“Advantages that seem small”
and editorial With the release of the USPSTF statement, Jenny Zia, MD, Natalie Cameron, and Jeffrey Linder (all from Chicago’s Northwestern University of Fineberg School of Medicine) have included 52 additional studies in their current evidence base. Please note that The final USPSTF recommendation on this topic was published in 2014.
Editors point out that it is difficult to prove that there is no benefit in the case of multivitamins, but current evidence suggests that the potential benefits of multivitamins to reduce mortality may be small. Suggests that is high.
They show an example of a healthy 65-year-old woman with an estimated mortality risk of about 8% for 9 years, and taking multivitamins for 5-10 years can reduce the estimated mortality risk to 7.5%. Note that (odds ratio 0.94).
“In addition to showing a small potential benefit, this estimate is based on incomplete evidence, is inaccurate, and is very sensitive to how the data is interpreted and analyzed,” they said. say.
The editors recommend that lifestyle counseling to prevent chronic illness should continue to focus on evidence-based approaches such as a balanced diet rich in fruits and vegetables and physical activity.
However, they say that if the American industrialized food system does not prioritize health, a healthy diet can be a challenge, healthy foods tend to be more expensive, access issues and food. He adds that it leads to anxiety.
Editors suggest that it is better to emphasize low-risk, profitable activities such as exercising, maintaining a healthy weight, and avoiding smoking, rather than focusing money, time, and attention on supplements. I am. Healthy eating.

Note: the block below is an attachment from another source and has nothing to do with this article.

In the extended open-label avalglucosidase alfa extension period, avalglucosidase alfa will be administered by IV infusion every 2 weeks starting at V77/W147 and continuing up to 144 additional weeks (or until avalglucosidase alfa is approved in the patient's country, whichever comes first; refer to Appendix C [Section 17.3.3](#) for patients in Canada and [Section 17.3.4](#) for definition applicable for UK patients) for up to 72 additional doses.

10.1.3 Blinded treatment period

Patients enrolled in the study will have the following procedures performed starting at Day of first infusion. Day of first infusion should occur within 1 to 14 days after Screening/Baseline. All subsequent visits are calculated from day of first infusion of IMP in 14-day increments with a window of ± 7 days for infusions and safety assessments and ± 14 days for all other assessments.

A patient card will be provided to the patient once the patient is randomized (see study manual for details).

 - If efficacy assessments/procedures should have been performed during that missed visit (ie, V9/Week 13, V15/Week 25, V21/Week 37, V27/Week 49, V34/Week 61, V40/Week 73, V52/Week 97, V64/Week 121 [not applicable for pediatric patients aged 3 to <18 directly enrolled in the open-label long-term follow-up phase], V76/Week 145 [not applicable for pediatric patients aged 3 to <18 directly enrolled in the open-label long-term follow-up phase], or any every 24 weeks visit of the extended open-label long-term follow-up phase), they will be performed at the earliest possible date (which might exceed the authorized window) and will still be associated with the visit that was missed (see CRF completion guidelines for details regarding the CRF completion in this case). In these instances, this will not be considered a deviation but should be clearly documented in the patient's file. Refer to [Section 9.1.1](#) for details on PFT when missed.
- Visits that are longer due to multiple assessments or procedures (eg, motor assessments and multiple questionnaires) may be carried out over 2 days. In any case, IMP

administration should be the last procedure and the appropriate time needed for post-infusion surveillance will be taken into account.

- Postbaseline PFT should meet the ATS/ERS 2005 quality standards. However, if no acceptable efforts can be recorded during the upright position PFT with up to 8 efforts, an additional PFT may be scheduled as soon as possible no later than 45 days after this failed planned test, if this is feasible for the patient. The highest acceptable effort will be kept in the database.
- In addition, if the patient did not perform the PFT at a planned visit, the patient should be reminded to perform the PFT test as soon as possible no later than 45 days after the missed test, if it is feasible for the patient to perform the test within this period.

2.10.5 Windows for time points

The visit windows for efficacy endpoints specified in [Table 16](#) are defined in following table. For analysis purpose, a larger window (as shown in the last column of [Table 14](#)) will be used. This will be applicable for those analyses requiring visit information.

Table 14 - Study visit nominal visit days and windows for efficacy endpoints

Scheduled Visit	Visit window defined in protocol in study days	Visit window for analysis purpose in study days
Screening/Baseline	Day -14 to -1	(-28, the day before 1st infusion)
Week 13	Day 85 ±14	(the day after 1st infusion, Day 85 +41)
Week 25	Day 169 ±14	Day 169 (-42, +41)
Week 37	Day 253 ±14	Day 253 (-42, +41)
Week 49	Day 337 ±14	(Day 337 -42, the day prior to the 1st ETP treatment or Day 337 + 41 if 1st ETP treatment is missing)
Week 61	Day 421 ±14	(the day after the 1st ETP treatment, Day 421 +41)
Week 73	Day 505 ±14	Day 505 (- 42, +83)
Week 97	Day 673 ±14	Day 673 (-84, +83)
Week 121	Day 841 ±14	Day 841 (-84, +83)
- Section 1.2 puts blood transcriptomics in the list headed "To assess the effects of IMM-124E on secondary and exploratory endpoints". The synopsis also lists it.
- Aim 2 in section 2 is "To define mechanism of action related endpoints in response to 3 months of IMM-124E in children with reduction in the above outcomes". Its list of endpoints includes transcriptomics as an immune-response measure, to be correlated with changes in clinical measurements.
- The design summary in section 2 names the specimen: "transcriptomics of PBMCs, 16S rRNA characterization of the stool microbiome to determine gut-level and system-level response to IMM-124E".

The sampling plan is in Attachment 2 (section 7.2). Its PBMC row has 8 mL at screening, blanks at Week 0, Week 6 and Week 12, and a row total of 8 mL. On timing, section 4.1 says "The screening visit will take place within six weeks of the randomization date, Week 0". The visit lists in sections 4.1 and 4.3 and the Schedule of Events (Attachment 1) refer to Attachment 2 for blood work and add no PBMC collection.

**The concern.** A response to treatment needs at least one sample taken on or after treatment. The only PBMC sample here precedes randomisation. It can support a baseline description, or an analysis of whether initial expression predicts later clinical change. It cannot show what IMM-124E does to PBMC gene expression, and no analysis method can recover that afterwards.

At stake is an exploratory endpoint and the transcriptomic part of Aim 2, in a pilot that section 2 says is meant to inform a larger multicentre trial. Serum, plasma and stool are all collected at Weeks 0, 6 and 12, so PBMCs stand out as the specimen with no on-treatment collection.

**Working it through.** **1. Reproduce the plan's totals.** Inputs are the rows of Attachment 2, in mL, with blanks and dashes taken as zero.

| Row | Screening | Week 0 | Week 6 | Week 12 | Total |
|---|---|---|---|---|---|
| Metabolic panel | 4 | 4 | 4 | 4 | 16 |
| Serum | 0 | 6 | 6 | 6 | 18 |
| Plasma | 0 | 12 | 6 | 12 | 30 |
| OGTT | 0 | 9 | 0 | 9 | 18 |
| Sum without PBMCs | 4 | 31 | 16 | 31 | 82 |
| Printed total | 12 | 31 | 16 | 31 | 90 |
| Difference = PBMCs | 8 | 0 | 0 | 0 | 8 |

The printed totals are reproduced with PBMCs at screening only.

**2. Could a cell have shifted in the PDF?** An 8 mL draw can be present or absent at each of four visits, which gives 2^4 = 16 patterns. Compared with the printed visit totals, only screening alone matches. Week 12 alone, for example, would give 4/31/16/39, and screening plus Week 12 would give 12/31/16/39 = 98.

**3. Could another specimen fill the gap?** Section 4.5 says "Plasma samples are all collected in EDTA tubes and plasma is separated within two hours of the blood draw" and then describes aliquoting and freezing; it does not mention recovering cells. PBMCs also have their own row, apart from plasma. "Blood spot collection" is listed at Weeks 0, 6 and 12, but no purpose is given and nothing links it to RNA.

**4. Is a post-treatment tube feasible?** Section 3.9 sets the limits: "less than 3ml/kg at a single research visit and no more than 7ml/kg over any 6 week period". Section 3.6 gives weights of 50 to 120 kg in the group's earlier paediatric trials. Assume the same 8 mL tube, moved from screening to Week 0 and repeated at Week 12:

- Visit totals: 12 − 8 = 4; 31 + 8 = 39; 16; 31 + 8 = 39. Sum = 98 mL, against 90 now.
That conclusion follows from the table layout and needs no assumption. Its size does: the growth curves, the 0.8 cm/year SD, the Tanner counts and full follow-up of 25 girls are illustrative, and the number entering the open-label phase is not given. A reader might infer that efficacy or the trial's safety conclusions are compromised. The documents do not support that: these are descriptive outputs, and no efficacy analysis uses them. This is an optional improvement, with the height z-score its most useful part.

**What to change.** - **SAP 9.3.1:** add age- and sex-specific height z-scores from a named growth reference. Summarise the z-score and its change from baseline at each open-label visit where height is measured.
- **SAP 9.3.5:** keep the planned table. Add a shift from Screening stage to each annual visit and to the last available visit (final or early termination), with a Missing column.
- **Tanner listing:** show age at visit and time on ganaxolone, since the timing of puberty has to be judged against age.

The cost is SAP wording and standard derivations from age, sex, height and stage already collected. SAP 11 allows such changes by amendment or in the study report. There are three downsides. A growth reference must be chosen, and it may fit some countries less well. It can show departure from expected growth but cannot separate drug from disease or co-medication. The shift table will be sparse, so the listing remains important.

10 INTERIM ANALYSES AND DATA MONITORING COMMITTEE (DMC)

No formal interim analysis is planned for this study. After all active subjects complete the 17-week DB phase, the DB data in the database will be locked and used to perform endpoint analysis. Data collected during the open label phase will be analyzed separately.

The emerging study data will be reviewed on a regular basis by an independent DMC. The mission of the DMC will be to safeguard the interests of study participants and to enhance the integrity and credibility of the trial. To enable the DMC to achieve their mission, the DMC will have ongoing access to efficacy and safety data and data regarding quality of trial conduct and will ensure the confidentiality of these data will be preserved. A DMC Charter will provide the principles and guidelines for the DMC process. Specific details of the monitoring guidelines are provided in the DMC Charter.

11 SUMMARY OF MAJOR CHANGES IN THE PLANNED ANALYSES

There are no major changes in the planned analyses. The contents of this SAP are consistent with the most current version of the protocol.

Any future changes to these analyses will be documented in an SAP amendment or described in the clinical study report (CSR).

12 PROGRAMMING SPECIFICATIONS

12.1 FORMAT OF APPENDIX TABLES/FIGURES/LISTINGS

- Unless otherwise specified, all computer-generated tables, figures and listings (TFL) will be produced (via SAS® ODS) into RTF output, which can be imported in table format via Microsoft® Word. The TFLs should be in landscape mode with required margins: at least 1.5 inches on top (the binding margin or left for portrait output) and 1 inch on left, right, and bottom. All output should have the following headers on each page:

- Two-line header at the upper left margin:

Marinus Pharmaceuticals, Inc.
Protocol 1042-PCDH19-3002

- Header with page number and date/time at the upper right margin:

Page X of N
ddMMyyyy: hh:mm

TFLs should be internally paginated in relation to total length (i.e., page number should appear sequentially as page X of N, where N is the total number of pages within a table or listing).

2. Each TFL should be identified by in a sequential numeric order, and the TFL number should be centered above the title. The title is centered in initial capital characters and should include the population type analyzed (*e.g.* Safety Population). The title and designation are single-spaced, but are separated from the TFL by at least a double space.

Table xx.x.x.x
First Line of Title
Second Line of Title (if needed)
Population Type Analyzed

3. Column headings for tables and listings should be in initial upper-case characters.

What are the possible benefits for the elderly?
Comments on USPSTF Statement theheart.org | Medscape CardiologyJo Ann Manson, MD, director of preventive medicine at Brigham and Women’s Hospital in Boston, who led the recent COSMOS study, said vitamin and mineral supplements should not be considered a healthy diet replacement.
“We need to focus on getting nutrition from plant-based foods that don’t strip vitamins and minerals by over-processing and a healthy diet high in whole foods,” she said. “It’s easier to take a pill every day than to focus on a healthy eating pattern, but the mixture of phytochemicals, fiber, and all other nutrients found in real foods can’t be packaged in a pill. Also, vitamins and minerals are better absorbed from food than supplements, and healthy foods can replace the calories of unhealthy foods such as lean meats and processed foods. “
However, Manson said there is increasing evidence that taking tablets containing moderate amounts of vitamins and minerals is safe and may actually benefit some people.
She noted that COSMOS and COSMOS-Mind studies have shown the benefits of multivitamins that slow cognitive decline in the elderly, but the findings need to be reproduced.
“In the USPSTF, a meta-analysis of four randomized trials showed a statistically significant 7% reduction in cancer due to multivitamins and a 6% reduction at the borderline mortality from all causes. “She said. “In addition, multivitamins have been shown to be very safe in some large, long-term randomized trials. I would like to make a comprehensive recommendation to anyone taking multivitamins. Agrees that the evidence is not sufficient, but there is increasing evidence that this is wise, an approach for many older people. “
“Many people see multivitamins as a form of insurance and as a way to hedge their bets,” she added. “This is a rational approach, but especially for those who are concerned about dietary adequacy, this idea is a healthy lifestyle, such as a healthy diet, regular physical activity, and not smoking. It is important not to bring self-satisfaction to following the practice. Blood pressure and cholesterol levels are well controlled and very important for health, but there are many other habits that are more difficult than taking pills daily. “